Commentary

Schoolteacher, DPI insider blast Superintendent Mark Johnson’s destructive layoffs

N.C. Superintendent of Public Instruction Mark Johnson

Forsyth County public school teacher Stu Egan has a fine new entry on his Caffeinated Rage blog about state schools superintendent Mark Johnson’s latest purge at the Department of Public Instruction. In “The State Superintendent Meets With Privatizers on Monday, Then 40 People Were Laid Off at DPI on Friday,” Egan points out that the firings (and the elimination of 21 other positions) were both especially treacherous for a variety of reasons — not the least of which is that they targeted staffers dedicated to helping low performing schools.

Egan’s post is definitely worth your time — as is the comment that appeared on Egan’s site (and that appears below — with paragraph breaks added for clarity) from an anonymous DPI insider:

Thanks for your article. It is worse than you know. I lost many colleagues and friends on Friday, folks who served the State of North Carolina well and did a good job for DPI and for schools across the state. What a shame.

Superintendent Johnson wrote us Friday afternoon and said we should ‘be sensitive to their situations during this time.’ Yeah, I’m sensitive…mad as hell that they’ve been canned for no good reason. Yes, those of us who are left at DPI continue to reel from this Superintendent’s lack of interest/support and total disregard of our work. All semblances of leadership from him and ‘his team’ are vacant and absent.

Speaking of which, he regularly refers to ‘his team’, which are the folks he has hand-picked to come on board in key leadership positions. WE, the hundreds of others who were here before he arrived and hopefully will remain when vacates, are supposed to be ‘his team’; it’s an insult to all of us every time he mentions it.

Know how many years of NC public school teaching experience ‘his team’ has? 30? 40? 50? Read more

Commentary

Editorial: State school takeover turns “slimy”

In case you missed it, be sure to check out an editorial that ran in the Charlotte Observer this weekend on the latest developments with North Carolina’s so-called “Innovative School District.” As Policy Watch readers will recall, the ISD is yet another school privatization scheme from legislative conservatives that calls for private operators to take over troubled schools. As readers will also recall, however, the plan has been nothing short of a disaster since its inception and has thus far managed to effect the takeover of only a single school by a single, unqualified contractor.

This is from the Observer editorial “Charlotte company behind a promising schools idea that’s become an embarrassment” that describes the developments around the planned takeover as “slimy”:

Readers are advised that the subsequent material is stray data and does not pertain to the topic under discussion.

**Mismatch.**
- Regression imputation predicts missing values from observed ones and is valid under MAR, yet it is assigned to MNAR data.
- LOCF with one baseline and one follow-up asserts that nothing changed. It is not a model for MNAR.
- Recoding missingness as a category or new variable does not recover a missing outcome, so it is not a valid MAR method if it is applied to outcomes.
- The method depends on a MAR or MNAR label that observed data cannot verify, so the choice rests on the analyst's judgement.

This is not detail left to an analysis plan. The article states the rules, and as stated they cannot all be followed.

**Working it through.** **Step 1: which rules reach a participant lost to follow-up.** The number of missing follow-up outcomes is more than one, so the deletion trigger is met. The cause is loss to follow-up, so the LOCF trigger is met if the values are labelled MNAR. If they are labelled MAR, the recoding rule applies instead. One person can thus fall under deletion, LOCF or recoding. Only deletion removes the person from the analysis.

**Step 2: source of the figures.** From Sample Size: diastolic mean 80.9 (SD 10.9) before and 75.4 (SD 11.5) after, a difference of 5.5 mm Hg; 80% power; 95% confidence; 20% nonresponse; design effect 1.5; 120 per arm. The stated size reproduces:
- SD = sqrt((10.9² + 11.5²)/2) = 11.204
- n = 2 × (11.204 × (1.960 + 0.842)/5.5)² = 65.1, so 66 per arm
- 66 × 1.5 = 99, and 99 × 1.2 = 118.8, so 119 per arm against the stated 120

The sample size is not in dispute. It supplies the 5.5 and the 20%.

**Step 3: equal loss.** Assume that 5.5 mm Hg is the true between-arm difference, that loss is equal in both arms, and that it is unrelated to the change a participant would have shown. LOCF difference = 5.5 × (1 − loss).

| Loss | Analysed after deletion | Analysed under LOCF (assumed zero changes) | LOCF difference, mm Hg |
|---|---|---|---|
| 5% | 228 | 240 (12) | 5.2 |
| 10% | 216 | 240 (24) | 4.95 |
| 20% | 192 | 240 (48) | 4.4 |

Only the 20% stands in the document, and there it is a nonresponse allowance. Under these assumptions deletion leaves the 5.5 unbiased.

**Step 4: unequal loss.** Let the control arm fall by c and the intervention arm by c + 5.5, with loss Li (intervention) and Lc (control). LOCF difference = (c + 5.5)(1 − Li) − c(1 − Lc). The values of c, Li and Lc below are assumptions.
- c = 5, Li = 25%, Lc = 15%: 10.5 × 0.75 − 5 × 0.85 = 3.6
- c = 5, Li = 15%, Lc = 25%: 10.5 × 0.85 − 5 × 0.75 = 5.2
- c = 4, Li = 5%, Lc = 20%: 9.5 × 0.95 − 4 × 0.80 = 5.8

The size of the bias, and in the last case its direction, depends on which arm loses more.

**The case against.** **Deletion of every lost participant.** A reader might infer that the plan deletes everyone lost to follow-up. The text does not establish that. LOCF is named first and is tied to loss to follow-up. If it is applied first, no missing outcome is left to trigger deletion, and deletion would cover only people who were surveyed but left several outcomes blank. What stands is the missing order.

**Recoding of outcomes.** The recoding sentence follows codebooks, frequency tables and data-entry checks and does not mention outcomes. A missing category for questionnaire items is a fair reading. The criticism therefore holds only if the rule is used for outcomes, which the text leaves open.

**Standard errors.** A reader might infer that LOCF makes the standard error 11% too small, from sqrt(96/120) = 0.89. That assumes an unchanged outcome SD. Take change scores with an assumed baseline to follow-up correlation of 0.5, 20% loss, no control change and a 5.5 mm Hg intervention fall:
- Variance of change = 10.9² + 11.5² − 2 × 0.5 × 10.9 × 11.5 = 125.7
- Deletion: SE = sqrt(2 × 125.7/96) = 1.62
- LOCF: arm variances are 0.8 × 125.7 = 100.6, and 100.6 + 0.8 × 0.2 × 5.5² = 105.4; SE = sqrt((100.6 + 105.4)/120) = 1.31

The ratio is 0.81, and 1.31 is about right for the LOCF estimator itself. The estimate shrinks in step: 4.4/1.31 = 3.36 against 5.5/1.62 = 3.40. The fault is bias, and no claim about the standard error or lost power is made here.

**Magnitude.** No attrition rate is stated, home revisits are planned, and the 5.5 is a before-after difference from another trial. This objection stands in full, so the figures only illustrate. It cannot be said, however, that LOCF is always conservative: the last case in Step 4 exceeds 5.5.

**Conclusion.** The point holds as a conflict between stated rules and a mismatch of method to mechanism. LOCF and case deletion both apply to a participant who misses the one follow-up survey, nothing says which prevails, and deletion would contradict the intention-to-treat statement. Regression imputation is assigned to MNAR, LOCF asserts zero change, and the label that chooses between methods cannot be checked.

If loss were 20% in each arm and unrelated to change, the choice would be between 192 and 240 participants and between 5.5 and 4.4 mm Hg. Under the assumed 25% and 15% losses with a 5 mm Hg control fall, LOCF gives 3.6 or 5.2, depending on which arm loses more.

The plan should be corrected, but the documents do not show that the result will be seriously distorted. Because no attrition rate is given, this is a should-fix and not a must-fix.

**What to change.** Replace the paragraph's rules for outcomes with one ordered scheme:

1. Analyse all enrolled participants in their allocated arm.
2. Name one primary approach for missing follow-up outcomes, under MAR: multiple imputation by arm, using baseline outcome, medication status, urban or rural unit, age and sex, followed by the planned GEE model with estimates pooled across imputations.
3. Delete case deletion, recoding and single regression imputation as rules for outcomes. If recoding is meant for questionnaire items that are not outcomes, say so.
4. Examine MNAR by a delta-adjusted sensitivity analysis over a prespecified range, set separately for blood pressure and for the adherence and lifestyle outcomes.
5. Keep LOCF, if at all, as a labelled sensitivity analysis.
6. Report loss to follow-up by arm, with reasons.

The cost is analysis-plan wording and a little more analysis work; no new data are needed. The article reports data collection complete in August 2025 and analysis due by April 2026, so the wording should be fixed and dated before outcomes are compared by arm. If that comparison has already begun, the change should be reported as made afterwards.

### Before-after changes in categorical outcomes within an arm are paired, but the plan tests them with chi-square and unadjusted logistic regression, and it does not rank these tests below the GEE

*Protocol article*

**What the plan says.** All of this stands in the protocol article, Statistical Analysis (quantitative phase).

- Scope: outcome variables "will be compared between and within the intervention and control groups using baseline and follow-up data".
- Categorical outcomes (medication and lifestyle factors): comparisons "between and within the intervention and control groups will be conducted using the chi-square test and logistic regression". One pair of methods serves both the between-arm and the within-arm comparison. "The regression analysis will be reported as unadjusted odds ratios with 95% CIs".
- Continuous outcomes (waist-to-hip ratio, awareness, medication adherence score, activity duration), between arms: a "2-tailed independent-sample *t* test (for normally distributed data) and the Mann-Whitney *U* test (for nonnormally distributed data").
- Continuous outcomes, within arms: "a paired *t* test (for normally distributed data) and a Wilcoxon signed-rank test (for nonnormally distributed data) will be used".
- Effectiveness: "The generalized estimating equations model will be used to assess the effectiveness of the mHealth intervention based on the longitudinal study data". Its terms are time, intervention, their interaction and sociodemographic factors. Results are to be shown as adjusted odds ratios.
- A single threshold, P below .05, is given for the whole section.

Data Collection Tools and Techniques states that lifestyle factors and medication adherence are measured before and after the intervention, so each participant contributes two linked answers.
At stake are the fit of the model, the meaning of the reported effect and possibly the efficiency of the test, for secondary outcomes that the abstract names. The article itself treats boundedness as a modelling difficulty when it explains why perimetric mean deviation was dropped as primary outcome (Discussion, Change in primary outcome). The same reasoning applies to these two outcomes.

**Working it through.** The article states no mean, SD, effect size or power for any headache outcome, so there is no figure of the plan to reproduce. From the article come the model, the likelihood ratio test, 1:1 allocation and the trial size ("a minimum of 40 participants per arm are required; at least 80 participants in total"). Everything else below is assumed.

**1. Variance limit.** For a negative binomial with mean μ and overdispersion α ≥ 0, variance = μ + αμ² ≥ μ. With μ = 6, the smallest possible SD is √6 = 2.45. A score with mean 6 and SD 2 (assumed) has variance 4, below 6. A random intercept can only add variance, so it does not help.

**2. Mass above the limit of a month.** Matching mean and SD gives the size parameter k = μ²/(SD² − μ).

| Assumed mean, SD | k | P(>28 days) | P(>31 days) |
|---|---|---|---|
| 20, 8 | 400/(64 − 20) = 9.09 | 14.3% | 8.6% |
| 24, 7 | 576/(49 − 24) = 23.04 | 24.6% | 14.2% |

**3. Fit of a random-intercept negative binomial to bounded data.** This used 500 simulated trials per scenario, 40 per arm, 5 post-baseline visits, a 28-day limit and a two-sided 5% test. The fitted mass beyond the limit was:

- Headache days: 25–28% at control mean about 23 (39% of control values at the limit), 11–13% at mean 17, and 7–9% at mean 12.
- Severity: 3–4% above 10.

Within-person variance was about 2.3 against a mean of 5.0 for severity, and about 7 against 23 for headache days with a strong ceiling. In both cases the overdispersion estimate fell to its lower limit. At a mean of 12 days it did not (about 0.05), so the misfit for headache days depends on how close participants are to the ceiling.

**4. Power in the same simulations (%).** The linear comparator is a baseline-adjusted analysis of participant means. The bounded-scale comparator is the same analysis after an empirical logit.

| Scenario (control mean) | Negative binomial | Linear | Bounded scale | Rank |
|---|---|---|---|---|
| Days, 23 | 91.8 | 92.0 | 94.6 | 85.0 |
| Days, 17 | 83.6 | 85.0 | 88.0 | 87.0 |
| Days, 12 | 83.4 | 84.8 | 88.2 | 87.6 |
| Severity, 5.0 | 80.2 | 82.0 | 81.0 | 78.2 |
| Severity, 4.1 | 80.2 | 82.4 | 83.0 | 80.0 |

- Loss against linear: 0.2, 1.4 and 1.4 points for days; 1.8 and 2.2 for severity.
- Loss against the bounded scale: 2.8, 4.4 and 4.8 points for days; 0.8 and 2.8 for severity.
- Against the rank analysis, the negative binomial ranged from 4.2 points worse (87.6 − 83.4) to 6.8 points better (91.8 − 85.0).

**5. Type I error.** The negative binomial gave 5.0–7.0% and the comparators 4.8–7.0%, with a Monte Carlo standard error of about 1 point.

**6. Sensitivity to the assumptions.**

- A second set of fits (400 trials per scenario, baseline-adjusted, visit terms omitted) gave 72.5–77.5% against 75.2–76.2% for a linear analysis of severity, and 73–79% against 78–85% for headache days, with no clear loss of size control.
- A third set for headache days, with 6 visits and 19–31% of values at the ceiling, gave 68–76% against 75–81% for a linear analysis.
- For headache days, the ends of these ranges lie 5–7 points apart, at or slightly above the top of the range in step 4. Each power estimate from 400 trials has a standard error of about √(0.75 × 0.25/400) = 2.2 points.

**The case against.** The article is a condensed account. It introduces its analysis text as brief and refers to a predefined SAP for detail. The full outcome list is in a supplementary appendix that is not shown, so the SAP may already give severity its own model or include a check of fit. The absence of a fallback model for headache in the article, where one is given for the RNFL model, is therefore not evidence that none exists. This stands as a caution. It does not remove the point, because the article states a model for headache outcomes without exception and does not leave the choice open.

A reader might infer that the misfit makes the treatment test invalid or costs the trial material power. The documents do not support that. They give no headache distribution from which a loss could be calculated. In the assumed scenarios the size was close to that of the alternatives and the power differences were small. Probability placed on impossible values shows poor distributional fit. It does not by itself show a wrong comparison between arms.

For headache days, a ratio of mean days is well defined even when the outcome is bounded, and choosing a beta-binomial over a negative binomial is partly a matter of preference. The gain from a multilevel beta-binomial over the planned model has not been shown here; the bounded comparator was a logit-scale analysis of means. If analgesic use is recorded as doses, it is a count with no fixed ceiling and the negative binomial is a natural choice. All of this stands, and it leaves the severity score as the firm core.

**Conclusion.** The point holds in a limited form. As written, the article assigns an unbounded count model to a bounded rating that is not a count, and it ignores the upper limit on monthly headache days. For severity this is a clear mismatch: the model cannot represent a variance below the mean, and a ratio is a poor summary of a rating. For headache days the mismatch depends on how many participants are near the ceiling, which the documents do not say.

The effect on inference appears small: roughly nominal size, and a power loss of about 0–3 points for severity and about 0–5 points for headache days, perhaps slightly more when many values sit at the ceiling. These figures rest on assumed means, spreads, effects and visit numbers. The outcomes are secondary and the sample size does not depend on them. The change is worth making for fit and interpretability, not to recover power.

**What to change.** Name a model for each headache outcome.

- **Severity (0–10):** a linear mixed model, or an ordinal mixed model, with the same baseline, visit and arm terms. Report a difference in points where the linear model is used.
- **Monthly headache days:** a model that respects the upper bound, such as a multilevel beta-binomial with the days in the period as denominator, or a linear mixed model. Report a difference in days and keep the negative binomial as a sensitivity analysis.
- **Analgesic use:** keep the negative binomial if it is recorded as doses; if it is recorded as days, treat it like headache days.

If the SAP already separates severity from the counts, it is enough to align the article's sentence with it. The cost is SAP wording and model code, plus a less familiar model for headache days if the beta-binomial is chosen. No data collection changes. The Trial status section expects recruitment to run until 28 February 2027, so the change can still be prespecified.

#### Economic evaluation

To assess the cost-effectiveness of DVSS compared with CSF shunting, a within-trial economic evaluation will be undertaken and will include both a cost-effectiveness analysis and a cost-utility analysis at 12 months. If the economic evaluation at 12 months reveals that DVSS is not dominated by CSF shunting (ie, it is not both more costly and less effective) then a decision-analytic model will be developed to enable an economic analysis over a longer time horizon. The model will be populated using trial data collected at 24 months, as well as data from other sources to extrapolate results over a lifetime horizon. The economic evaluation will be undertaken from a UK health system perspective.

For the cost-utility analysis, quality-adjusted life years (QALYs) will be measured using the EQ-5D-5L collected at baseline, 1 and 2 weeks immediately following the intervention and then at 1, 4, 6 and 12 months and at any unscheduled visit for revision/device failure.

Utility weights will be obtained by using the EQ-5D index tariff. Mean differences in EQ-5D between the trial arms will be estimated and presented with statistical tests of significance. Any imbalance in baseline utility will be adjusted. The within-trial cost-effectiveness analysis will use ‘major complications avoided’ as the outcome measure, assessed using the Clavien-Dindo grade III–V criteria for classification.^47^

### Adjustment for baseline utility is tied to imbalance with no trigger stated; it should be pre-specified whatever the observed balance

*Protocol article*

“ISD officials have struggled to find a qualified company to operate the one school initially chosen for takeover — Southside Ashpole Elementary in Robeson County. The operator that’s finally gotten the nod — Charlotte-based Achievement for All Children (AAC) — looks bad in every important way. AAC is only a year old and doesn’t have the long history of success that ISD’s creators had envisioned. Neither does a company that AAC chose as an operating partner, TeamCFA, which has a mixed record of student achievement in 13 N.C. Charter schools. That deficiency appears to violate the 2016 law that requires the operator or its partners to have a record of improving persistently low-performing schools and students.

An ISD-commissioned evaluator, SchoolWorks, also found that AAC was deficient in seven of 11 operational criteria, including startup planning, goals and “mission and vision.” In addition, SchoolWorks was alarmingly skeptical about AAC’s funding model.

But that may not be the worst part. AAC’s operating partner, TeamCFA, was founded by Oregon’s John Bryan, who contributed generously to N.C. political campaigns and has taken credit for getting the ISD law passed. On AAC’s board is Rob Bryan, the law’s author.

At the least, it’s horrible optics. At worst, it appears that North Carolina may have been scammed.

The state school board approved AAC in a somewhat contentious 7-4 vote this month, but as part of that approval, AAC must submit a response to SchoolWorks’ concerns. ISD superintendent Eric Hall told the Observer editorial board Friday he expected that response by day’s end. Hall said he’ll review it and report to the state school board. He stressed that the ISD has “significant accountability” in place.

Hall and the board should demonstrate that. Hiring AAC is, simply, an embarrassment, and any school board member voting to move forward with the company is doing a disservice not only to the students of Southside Ashpole, but to the Innovative School District overall.”

Education, News

On eve of vote, State Board of Education divided on contract with controversial school takeover operator

A former state lawmaker, Rob Bryan, is part of a private group hoping to win a contract in the program he helped to legalize.

On the eve of a crucial vote, the State Board of Education is clearly split on a recommendation to approve a prospective operator for the Innovative School District that’s troubled by claims of ethical conflicts and myriad questions about their curriculum and limited track record.